WASHINGTON — The U.S. Air Force awarded the Johns Hopkins University's Whiting School of Engineering a $545,000 contract to study additive manufacturing techniques to make cooling chambers for liquid rocket engines, according to a Nov. 4 press release from the Air Force's Space and Missile Systems Center.
The contract is part of a broader effort to end reliance on a Russian rocket engine that powers United Launch Alliance's Atlas 5 rocket, which is used to launch a majority of U.S. national security satellites.
In 2014, Congress banned the future use of Russian engines as tensions with Moscow escalated over Russia's incursions into Ukraine. Congress also allocated funding to develop a U.S. alternative to the RD-180, but the Air Force hopes to fund work on a brand new rocket as part of its broader strategy to have competition in military launches. [3D-Printing and Space Travel: A Photo Gallery]
As an initial step, the Air Force is pursuing two aims: reducing the cost of rocket propulsion components and subsystems through the use of new materials and additive manufacturing; and enhancing its overall launch capabilities while lowering costs through improvements to existing rockets or by developing new ones.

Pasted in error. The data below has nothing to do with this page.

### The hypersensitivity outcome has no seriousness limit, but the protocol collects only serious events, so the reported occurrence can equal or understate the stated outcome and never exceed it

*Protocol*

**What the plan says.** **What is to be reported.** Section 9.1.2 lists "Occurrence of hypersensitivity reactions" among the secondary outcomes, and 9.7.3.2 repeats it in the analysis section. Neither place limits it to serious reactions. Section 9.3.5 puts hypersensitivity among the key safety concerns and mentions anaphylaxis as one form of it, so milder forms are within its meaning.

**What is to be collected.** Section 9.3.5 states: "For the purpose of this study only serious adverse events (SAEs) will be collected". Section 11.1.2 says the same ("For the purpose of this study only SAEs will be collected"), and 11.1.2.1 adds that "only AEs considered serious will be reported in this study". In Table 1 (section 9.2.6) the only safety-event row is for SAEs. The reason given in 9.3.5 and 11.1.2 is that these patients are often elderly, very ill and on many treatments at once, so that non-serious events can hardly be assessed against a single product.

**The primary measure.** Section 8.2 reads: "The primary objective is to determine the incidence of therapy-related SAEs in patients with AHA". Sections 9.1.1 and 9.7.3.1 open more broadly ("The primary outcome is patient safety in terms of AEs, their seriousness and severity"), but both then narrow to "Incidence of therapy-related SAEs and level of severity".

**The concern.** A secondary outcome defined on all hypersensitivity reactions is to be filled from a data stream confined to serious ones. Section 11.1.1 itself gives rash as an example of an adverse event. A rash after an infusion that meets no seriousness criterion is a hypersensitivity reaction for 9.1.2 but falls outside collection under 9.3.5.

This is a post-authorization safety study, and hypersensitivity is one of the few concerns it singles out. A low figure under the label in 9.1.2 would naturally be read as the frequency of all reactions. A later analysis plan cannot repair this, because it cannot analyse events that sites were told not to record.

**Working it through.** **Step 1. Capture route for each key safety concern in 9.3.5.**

The service has said it wants improvements that can be completed in less than two years.
This story was provided by SpaceNews, dedicated to covering all aspects of the space industry.
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Mike Gruss is a veteran defense reporter and Editor-in-Chief of Sightline Media Group, which includes Army Times, Air Force Times, Dense News, Military Times and Navy Times. From 2013 to 2016, Mike served as a Senior Staff Writer for SpaceNews covering national security space programs and military space policy in the U.S. Congress. Mike earned a bachelor's degree in English and American Studies from Miami University and has previously wrote for the Journal Gazette in Fort Wayne, Indiana and the Virginian-Pilot in Virginia before joining SpaceNews. Prior to joining Sightline in 2017, he was a senior editor of FedTech magazine covering technology in federal government. You can see Mike's latest project on Twitter.